A fair and functional system is needed to phase out the peat harvest by 2030, according to a representative horticultural group.
Growing Media Ireland (GMI) called for the implementation of a transition system to allow time for horticulturalists to develop alternatives.
They argue that all sectors of Irish horticulture – including mushroom and berry producers – are affected by the current planning system for peat extraction.
A 2019 High Court ruling ruled that peat mining in areas larger than 30 hectares can only take place if a building permit is obtained. This has given rise to controversy due to the import of large units of peat from other European countries such as Latvia.
In a statement, GMI said: “With peat available for harvesting close to processing facilities in Ireland, it makes no sense to continue importing peat at a high cost not only to growers and growers. , but also for the environment. ”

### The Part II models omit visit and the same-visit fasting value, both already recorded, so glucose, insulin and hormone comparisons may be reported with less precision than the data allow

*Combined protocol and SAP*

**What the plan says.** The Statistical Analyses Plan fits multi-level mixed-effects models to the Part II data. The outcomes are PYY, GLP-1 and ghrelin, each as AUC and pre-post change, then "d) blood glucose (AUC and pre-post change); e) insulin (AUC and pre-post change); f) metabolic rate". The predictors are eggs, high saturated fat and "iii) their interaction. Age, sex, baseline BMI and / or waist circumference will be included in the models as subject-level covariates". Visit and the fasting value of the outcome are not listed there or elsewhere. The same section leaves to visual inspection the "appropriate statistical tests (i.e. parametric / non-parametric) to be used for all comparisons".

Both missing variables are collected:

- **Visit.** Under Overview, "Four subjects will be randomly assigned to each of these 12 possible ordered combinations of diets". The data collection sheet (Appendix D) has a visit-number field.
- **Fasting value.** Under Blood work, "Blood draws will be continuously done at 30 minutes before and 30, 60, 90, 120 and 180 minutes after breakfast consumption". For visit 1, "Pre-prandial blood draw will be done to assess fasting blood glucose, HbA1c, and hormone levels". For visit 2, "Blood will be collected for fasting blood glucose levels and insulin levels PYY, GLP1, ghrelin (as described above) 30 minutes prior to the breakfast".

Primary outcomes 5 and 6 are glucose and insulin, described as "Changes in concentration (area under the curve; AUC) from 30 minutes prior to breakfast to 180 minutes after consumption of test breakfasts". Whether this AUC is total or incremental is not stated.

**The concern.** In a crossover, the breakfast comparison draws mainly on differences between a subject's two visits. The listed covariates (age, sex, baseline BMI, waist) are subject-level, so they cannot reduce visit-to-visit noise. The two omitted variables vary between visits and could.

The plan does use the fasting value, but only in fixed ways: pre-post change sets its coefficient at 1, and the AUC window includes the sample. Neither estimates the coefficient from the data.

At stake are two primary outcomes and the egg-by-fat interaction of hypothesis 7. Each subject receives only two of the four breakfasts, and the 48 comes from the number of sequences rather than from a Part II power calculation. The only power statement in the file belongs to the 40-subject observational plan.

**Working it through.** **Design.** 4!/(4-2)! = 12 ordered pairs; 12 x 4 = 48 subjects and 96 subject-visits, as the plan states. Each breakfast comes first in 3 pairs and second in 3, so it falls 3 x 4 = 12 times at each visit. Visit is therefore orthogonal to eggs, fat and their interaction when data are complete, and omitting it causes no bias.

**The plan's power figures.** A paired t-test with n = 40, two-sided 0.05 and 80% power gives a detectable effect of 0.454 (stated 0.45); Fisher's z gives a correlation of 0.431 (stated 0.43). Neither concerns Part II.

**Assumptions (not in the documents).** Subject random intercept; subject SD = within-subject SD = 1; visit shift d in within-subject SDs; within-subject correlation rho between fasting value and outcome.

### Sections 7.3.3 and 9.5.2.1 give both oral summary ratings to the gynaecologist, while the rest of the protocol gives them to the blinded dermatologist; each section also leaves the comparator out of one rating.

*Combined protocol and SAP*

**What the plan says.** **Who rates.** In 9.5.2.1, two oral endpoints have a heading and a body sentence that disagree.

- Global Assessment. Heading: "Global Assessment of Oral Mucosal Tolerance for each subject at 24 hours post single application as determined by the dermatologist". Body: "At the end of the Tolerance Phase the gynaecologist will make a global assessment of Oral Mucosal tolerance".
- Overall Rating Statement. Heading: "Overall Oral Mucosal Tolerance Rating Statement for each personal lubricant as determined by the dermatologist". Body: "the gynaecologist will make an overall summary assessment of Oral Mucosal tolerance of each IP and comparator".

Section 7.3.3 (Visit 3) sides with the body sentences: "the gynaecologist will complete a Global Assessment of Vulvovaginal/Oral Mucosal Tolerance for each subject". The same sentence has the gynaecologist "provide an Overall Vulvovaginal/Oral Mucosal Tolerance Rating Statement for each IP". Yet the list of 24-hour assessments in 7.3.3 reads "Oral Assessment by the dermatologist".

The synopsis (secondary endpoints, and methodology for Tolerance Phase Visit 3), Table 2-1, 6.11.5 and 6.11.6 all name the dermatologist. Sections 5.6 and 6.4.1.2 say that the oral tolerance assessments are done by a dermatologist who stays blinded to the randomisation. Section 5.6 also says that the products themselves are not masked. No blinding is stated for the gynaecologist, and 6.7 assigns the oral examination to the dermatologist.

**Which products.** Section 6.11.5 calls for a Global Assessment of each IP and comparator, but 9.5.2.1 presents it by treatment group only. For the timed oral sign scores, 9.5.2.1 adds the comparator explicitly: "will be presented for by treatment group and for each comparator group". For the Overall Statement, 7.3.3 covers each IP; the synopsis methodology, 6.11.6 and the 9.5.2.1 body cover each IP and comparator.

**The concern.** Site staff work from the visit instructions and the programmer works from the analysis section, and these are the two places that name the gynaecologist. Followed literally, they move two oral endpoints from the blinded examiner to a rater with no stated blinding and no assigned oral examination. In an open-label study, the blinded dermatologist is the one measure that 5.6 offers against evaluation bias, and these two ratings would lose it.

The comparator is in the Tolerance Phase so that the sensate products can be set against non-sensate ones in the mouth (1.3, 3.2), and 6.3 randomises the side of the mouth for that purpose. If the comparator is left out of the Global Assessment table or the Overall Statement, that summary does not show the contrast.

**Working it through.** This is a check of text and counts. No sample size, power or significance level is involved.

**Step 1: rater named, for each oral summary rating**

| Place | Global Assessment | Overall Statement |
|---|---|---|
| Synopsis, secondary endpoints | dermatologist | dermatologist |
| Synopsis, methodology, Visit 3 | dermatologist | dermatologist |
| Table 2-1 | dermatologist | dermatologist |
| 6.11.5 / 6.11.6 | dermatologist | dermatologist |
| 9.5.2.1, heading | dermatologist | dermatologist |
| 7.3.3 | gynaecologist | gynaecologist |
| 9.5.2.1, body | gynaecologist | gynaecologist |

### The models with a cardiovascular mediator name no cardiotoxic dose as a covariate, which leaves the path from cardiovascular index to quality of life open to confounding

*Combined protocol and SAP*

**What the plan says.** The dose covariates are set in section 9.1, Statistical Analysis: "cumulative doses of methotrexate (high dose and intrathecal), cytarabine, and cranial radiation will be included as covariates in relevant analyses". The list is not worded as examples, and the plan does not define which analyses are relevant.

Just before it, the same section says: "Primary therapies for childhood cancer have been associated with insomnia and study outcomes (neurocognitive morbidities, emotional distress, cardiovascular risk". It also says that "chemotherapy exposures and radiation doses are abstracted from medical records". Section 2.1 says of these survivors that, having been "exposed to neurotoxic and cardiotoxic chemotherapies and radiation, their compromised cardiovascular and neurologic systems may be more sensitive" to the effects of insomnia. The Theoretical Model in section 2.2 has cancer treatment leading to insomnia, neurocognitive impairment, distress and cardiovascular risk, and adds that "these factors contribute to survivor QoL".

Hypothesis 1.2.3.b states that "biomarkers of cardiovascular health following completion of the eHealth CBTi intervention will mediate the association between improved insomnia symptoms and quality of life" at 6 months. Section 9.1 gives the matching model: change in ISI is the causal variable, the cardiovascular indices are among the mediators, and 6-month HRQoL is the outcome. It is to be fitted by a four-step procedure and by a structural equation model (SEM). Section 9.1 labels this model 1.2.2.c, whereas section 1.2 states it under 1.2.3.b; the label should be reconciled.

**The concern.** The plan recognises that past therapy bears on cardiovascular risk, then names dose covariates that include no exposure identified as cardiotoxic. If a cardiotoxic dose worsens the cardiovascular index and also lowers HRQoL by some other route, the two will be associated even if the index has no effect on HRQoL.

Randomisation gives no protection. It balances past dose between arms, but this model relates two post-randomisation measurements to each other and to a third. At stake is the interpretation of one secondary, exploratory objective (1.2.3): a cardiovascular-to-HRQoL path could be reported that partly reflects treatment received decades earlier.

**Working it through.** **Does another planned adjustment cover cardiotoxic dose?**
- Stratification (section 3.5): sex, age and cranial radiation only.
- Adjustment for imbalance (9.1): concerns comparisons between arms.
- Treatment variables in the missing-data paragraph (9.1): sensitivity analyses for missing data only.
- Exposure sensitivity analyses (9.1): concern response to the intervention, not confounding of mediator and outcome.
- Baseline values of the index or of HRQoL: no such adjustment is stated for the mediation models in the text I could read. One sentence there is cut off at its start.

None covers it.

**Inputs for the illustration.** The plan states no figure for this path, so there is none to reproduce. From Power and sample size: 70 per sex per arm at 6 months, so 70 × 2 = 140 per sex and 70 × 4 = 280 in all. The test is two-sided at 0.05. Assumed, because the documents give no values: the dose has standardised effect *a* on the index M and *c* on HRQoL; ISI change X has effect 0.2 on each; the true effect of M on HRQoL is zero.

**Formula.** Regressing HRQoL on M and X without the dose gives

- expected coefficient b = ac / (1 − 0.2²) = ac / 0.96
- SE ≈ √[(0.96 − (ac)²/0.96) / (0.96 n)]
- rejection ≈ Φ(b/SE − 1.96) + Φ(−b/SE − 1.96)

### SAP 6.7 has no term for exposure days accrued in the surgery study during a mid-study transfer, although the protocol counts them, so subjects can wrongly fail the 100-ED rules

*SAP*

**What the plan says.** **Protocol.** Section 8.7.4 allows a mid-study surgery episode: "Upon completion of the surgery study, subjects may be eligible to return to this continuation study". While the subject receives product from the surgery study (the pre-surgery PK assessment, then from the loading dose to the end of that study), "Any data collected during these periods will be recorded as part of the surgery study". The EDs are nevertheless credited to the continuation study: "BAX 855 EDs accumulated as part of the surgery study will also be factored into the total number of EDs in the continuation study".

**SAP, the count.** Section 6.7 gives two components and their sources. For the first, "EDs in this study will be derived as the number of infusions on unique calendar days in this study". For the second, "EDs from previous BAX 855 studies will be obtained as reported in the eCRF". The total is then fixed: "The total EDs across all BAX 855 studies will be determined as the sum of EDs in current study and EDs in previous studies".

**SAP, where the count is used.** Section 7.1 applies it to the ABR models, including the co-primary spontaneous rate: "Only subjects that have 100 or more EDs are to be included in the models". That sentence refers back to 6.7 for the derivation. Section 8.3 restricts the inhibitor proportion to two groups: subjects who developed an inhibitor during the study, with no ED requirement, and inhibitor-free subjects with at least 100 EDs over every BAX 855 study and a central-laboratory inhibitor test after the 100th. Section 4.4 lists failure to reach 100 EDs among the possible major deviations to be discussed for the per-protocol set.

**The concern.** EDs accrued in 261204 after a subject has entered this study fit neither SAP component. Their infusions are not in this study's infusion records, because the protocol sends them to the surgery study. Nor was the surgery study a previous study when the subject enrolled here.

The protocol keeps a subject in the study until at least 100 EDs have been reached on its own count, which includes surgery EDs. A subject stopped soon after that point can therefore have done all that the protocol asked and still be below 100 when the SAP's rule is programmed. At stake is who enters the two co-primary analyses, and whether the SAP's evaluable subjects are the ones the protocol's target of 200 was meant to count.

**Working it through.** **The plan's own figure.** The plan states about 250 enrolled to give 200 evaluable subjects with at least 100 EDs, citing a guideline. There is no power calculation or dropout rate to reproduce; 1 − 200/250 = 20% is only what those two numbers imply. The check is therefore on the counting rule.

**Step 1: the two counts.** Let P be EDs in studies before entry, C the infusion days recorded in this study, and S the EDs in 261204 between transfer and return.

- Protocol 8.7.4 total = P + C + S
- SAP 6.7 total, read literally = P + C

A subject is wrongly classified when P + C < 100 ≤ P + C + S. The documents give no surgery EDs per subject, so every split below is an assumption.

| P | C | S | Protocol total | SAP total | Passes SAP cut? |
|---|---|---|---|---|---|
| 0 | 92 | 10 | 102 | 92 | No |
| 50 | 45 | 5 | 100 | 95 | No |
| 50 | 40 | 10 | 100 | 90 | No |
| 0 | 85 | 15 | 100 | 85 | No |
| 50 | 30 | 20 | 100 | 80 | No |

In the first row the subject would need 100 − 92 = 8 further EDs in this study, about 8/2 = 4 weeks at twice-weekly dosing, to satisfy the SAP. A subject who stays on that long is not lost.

In a recent debate by Seanad on the issue, Minister Peter Burke said he had “no problem” supporting the exemption of peat mining from the planning process.
He said: “However, a clear policy is needed to provide an alternative regime to be offered to ensure that EU environmental standards are met.”
GMI President John Neenan called peat “essential” for producers and the safety of the food they produce.
He said: “If we do not have a fair system in place by the end of the year, the Irish horticultural sector will inevitably lose out, as our competitors in the UK and the Netherlands will be in the lead.
“The rest of the EU has taken a practical approach to phase out the use of peat in horticulture. The current situation in Ireland is that we have to import peat which causes more damage to the environment than buying it from us with a viable licensing system. at least two shipments of approximately 4000 tonnes each month to meet the needs of producers.